Abbie Jury has travelled summer gardens of the world to find inspiration to create her dream garden – now she shares everything she’s learned to help you make your own.
While we do exceptionally good spring gardens in Aotearoa New Zealand, the same cannot be said about our summer gardens. The best display I have seen was at Auckland Botanic Gardens several years ago and that was large-scale amenity planting in a public garden. Domestic gardens are different.
We looked around our own garden in summer and it seemed very green. We get summer rainfall so we are always green but we wanted flowers, a summery feeling. Hydrangeas and woodland were not doing that for us. When we closed the plant nursery on site, a flat, sunny area was freed up. It was a blank canvas and that is a rare thing in an established garden. Here was an opportunity to do something new and create an area dedicated to summer.
We set off on our first trip to reconnoitre summer gardens in the UK in 2009, with the idea of looking at gardens comparable to ours – in other words, large, private gardens managed predominantly by the owners on a comparatively small budget. And we wanted to have a look at Gertrude Jekyll’s legacy. To be honest, the Jekyll legacy looked a little dated in the hard light of 2009 and we were equally underwhelmed by the gardens recommended to us personally by a UK guidebook writer. We abandoned that plan halfway through and instead took in some of the high-profile, historic gardens – the likes of Hidcote, Hestercomb, Great Dixter and Sissinghurst.
On our next trip, we were better prepared. Tim Richardson’s book The New English Garden had just come out, an excellent resource in getting to understand modern directions. We knew we wanted to see the gardens of our era and we did. It was inspirational. We also discovered some of the contemporary garden designers whose work we found particularly interesting. By the time we made our third trip, we were starting to search out gardens by those particular designers, both private commissions and public projects.
Alas Covid forced the cancellation of our most recent foray so we may never get to see the wild flowers on the Pindos Mountains in Greece and the home gardens of some of the UK designers we were tracking. But we had learned a great deal.
Firstly, summer gardens are about herbaceous perennials grown in full sun. Like so many other Kiwi gardeners, we had largely treated perennials as the ground-level filler to layer with trees and shrubs. Most of us do mixed plantings in this country – trees, shrubs, perennials and bulbs and, of these, perennials are often the afterthought. We needed to make them the stars and to do that, we had to learn how to grow them well and which ones would thrive here without becoming thugs or weeds.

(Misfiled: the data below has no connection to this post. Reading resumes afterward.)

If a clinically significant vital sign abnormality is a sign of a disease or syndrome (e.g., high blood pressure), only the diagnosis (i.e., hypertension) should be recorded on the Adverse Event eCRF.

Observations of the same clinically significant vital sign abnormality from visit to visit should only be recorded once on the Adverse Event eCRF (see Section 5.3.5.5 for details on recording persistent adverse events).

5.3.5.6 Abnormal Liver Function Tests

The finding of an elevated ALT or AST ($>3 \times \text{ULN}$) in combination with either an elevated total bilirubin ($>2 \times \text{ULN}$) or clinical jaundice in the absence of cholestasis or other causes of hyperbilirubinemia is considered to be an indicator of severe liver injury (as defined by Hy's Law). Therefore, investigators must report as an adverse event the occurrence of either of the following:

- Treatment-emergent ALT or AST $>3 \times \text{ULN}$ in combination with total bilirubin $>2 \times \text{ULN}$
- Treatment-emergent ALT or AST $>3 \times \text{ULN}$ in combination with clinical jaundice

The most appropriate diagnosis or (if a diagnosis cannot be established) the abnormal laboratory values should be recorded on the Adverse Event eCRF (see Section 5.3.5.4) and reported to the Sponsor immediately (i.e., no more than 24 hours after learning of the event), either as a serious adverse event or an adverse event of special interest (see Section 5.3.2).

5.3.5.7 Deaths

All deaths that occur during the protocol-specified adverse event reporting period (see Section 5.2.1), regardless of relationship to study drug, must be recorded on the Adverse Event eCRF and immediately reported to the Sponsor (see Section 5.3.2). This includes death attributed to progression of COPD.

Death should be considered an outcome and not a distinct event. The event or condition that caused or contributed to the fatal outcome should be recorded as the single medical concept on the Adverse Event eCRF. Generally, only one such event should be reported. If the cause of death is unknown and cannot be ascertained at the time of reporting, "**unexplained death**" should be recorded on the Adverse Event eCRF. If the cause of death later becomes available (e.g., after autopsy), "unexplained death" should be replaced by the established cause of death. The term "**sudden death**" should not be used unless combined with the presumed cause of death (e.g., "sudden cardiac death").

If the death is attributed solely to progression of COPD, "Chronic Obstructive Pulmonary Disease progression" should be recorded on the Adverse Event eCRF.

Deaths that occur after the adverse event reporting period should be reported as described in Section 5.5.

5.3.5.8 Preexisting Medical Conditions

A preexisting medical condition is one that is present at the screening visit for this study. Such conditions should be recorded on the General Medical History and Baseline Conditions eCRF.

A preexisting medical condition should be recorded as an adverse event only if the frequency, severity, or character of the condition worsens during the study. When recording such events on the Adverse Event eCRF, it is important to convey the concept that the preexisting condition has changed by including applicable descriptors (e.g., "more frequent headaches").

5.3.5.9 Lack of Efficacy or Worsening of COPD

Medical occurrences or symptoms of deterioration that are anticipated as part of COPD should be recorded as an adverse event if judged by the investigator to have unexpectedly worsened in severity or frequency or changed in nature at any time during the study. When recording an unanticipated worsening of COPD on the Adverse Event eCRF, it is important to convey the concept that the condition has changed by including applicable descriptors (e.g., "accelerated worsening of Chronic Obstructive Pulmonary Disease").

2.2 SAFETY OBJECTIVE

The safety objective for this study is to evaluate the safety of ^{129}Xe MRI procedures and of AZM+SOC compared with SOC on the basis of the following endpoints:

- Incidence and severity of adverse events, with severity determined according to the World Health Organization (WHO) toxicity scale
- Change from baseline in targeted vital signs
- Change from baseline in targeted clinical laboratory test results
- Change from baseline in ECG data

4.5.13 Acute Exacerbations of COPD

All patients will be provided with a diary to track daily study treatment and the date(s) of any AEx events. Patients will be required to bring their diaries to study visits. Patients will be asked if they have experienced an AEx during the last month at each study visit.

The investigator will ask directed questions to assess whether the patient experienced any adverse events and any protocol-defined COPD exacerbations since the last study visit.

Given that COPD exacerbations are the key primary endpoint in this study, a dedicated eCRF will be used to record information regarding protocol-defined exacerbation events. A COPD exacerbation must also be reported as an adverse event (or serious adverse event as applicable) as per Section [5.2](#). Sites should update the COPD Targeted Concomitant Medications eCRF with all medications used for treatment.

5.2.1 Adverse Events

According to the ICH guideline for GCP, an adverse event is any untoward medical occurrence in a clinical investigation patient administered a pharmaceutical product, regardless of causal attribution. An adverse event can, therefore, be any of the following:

Trees, shrubs and hedges might be used with perennial plantings to give height, form and stature, but sparingly, spaced widely, playing second fiddle.
It was Tim Richardson who gave us the concept of gardens that are immersive, not pictorial. The contemporary gardens we liked were wraparound experiences where one is in the garden, not looking at the garden from strategically designed viewpoints. This is often achieved not only by leaving out vantage points entirely but also planting in bigger blocks, drifts or swathes to draw you through – a journey, if you like, not a static view.
Height matters. None of these modern gardens are carpeted in ankle-high to knee-high, tidy, little clumps like a modern take on Victorian bedding. Most are from waist height to towering above head-height so you really do feel immersed.
Nor did any of these gardens have neat little edging plants or clipped baby hedges at the front of the border, so favoured in this country by gardeners who feel it makes a garden look tidy and defined. What these edgers do is to create a demarcation line, a visual barrier which impedes the immersive experience.
Colour matters. Big, bright and bold, in the main, sometimes bordering on garish, certainly exuberant but always in controlled combinations of colour and texture.
Sustainability is key. The classic herbaceous twin borders have always been regarded as labour intensive with on-going staking, deadheading, weeding, digging and dividing. The New Perennials style of gardening has factored in the need to reduce labour input and much of that comes down to plant selection. Ideally, working with plants that don’t require individual staking and ongoing deadheading is one goal, as well as plants that don’t need to be lifted on a frequent basis. That said, I do a lot more deadheading now than I expected because too many plants will seed down and spread enthusiastically if I let them go to seed. Reducing weeding comes down to getting control of the weeds right from the start, allowing each plant to stand in its own space at ground level rather than intermeshing its root systems with its neighbours and keeping mulch topped up.